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Why care? The importance of Glen Etive to mountaineers

Wednesday 6th March 2019, 2:37pm

The concern raised by the outdoor community over three proposed hydro schemes in Glen Etive is an indication of how highly this mountain massif is regarded at a national level.

This national importance has been officially recognised from the 1940s, when it was proposed as part of a national park, to the present day when it holds the highest accolade for landscape value.

The Glen Etive mountains currently enjoy recognition as one of Scotland’s top landscapes, lying as they do within a National Scenic Area and also a Wild Land Area, in recognition of an area that is a wonderful natural landform with steep mountains cut by glens. It also, until now, has been only lightly touched by human activity.

The three proposed hydropower schemes in Glen Etive, on the Allt Chaorainn, Allt Ceitlein, and Allt Mheuran, would be situated in wild land, in a National Scenic Area. The Wild Land Area was defined in 2014, the National Scenic Area in 1980, but this mountain range had been of landscape interest well before then.

In the early days of landscape planning, in 1945, a report to the Government by the Scottish National Parks Survey Committee identified the Glen Nevis-Glen Coe-Black Mount area as one of five potential National Parks for Scotland. This arose from the inter-war interest in open-air recreation, and the survey was commissioned by the then Department of Health for Scotland. Politics intervened and nothing was progressed from this report.

In 1961, the National Trust for Scotland appointed W. H. Murray to make a landscape survey of highland counties. The Trust commissioned this because although architecture was protected by ‘Listed Building’ status, no landscape equivalent was in place.  The Trust thought that this was an omission in the planning process, and this survey was to go toward filling that policy gap.

Bill Murray was a renowned mountaineer who had for the preceding 30 years explored and climbed the hill country of North and West Scotland, as well as the Alps and Himalayas. Even today he remains a respected figure in Scottish mountaineering.

The task was “To identify and describe the regions of supreme landscape value.” This must have been a labour of love for him as, reading his books on mountaineering in Scotland, one is struck by his appreciation of the setting as well as an eye for the fine detail.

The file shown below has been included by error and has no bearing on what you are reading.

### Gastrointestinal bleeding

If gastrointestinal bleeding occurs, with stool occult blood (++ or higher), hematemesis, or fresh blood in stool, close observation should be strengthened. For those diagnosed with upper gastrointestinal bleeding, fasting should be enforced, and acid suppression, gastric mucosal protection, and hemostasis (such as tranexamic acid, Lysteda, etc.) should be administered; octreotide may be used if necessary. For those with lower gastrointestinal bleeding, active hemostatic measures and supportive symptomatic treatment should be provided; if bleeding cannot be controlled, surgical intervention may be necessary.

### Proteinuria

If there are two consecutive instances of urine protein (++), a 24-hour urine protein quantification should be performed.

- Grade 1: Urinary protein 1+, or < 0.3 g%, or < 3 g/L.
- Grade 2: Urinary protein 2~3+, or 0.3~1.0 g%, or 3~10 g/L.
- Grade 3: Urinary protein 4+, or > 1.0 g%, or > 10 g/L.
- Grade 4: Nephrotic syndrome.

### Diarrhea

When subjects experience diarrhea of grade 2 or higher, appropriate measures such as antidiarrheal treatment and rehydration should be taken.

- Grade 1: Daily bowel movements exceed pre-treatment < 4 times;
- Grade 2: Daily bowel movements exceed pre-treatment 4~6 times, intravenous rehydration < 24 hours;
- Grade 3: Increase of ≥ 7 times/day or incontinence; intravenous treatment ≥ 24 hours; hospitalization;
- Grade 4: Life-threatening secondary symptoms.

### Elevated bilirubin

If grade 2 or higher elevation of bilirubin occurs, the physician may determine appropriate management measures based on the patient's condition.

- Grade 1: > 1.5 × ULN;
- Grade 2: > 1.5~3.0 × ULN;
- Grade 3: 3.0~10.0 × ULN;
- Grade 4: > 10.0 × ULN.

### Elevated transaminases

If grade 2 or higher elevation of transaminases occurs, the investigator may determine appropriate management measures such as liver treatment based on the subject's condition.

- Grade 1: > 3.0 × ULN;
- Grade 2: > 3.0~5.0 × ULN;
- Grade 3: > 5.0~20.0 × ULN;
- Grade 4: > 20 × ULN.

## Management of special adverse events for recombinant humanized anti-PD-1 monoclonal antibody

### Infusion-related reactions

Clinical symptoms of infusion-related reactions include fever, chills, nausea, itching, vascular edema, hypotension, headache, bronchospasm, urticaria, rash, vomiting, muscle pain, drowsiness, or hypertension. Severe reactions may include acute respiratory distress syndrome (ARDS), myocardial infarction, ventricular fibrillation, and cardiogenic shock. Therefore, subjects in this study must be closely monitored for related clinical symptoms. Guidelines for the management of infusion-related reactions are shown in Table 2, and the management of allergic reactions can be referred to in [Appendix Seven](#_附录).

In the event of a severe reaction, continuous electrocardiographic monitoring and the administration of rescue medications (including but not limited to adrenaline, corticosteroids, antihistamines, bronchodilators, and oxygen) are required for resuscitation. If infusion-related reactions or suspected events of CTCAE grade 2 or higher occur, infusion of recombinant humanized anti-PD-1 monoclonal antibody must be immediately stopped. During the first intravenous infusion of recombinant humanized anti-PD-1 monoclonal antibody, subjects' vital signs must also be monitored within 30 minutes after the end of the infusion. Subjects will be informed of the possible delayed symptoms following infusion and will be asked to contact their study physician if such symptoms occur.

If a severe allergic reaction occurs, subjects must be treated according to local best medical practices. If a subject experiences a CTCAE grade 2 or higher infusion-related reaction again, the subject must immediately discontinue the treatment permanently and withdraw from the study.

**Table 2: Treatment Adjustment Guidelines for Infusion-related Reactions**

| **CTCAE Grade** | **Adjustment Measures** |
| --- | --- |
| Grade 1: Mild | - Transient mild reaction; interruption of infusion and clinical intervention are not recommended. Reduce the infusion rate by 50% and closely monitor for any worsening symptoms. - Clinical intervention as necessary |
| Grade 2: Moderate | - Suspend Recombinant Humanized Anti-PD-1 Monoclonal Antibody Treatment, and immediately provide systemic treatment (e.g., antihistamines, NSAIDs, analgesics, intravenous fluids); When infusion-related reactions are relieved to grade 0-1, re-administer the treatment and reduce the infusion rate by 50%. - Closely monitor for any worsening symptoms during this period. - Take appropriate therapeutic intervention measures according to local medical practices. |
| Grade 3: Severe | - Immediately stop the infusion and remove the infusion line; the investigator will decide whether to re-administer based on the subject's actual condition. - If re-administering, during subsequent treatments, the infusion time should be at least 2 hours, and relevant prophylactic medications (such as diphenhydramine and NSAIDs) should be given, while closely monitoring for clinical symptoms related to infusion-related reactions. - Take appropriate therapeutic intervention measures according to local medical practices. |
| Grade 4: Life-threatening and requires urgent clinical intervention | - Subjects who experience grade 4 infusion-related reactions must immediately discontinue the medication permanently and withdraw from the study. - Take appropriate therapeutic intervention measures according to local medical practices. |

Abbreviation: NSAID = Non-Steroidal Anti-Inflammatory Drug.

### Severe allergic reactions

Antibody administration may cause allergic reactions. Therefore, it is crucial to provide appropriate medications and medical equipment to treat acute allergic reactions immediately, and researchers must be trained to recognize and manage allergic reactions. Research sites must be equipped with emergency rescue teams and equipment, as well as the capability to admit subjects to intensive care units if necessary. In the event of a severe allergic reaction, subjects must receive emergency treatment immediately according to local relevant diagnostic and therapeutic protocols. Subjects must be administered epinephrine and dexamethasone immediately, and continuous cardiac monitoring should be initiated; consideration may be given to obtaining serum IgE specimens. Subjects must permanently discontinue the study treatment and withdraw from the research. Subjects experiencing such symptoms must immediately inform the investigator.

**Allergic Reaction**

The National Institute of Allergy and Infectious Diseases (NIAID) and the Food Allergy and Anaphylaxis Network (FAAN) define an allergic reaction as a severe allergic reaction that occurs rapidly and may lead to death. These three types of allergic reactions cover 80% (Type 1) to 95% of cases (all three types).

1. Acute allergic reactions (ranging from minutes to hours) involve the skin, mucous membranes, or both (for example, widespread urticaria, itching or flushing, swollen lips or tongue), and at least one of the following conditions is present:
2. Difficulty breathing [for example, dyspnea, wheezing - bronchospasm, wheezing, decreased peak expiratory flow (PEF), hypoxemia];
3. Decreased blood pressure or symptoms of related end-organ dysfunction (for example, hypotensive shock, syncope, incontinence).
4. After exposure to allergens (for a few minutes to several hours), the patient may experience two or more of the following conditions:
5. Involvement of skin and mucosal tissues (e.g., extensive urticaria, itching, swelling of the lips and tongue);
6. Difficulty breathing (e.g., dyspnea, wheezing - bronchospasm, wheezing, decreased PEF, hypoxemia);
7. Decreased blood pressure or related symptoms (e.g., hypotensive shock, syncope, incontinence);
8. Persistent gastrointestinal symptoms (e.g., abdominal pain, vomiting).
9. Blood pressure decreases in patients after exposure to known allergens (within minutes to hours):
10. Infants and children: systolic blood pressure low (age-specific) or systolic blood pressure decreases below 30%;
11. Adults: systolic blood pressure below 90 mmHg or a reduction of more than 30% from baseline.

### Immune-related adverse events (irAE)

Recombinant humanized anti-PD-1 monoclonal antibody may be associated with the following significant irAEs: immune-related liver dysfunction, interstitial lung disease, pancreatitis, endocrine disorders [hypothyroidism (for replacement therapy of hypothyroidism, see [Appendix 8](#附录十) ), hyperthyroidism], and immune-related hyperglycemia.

Fifty-two areas were surveyed and twenty-one identified as “outstanding in point of natural beauty”.  These areas went on to form a basis for the identification of National Scenic Areas twenty years later.

Glen Etive. Photo by Richard Cross.

In his report to the National Trust for Scotland, who subsequently published it as a book, “Highland Landscape”, Glen Etive was unsurprisingly included. Survey No18, The Blackmount, Rannoch and Glencoe includes the Glen Etive peaks whose lower reaches are now subject to the proposed hydropower developments, name-checking Ben Starav and Stob Coire an Albannaich, while reserving the best climbing in the range for Stob Ghabhar.

Although a mountaineer appreciating the high tops, he did not overlook the lower reaches, and it is worth quoting Murray’s comment: “The glen is made alive by the River Etive, adorned throughout with magnificent pools and short waterfalls.”  It is some of these ‘short waterfalls’ that are at risk from the current hydropower proposals. This comes back to his criteria: outstanding natural beauty.

Beauty is a word not much used in planning circles, but what Murray was identifying was the interplay of the senses in the landscape, not a tick-list of features. Or maybe we express it as the wild qualities that we appreciate today, as we walk up into the hills.

Why is this planning proposal important to us? Two of the hydro schemes are directly on the route up to four Munros that form the watershed above the glen, well defined walking routes that are in the SMC guide. Not only for walkers wanting Munros, the watershed contains twenty-two tops over 700m in altitude. This is a major walking resource, with tops of varying levels of difficulty and strenuousness – which brings us back to the first survey, which was looking at open-air recreation as being in the national interest, as well as Murray’s ‘outstanding natural beauty’. Modern research backs up that recognition of the importance of open-air recreation, with recent NHS reports underlining the mental as well as the physical health benefits at a time when stress and inactivity are increasingly recognised as a threat to both health and the economy.

This is why Mountaineering Scotland is standing up and challenging assessments that downplay the value, the importance, the significance of the Etive Mountains.  Standing beside Bill Murray, we celebrate the natural beauty and fight for its protection today.

Bill Murray's classic report on the importance and beauty of Scotland's landscape.

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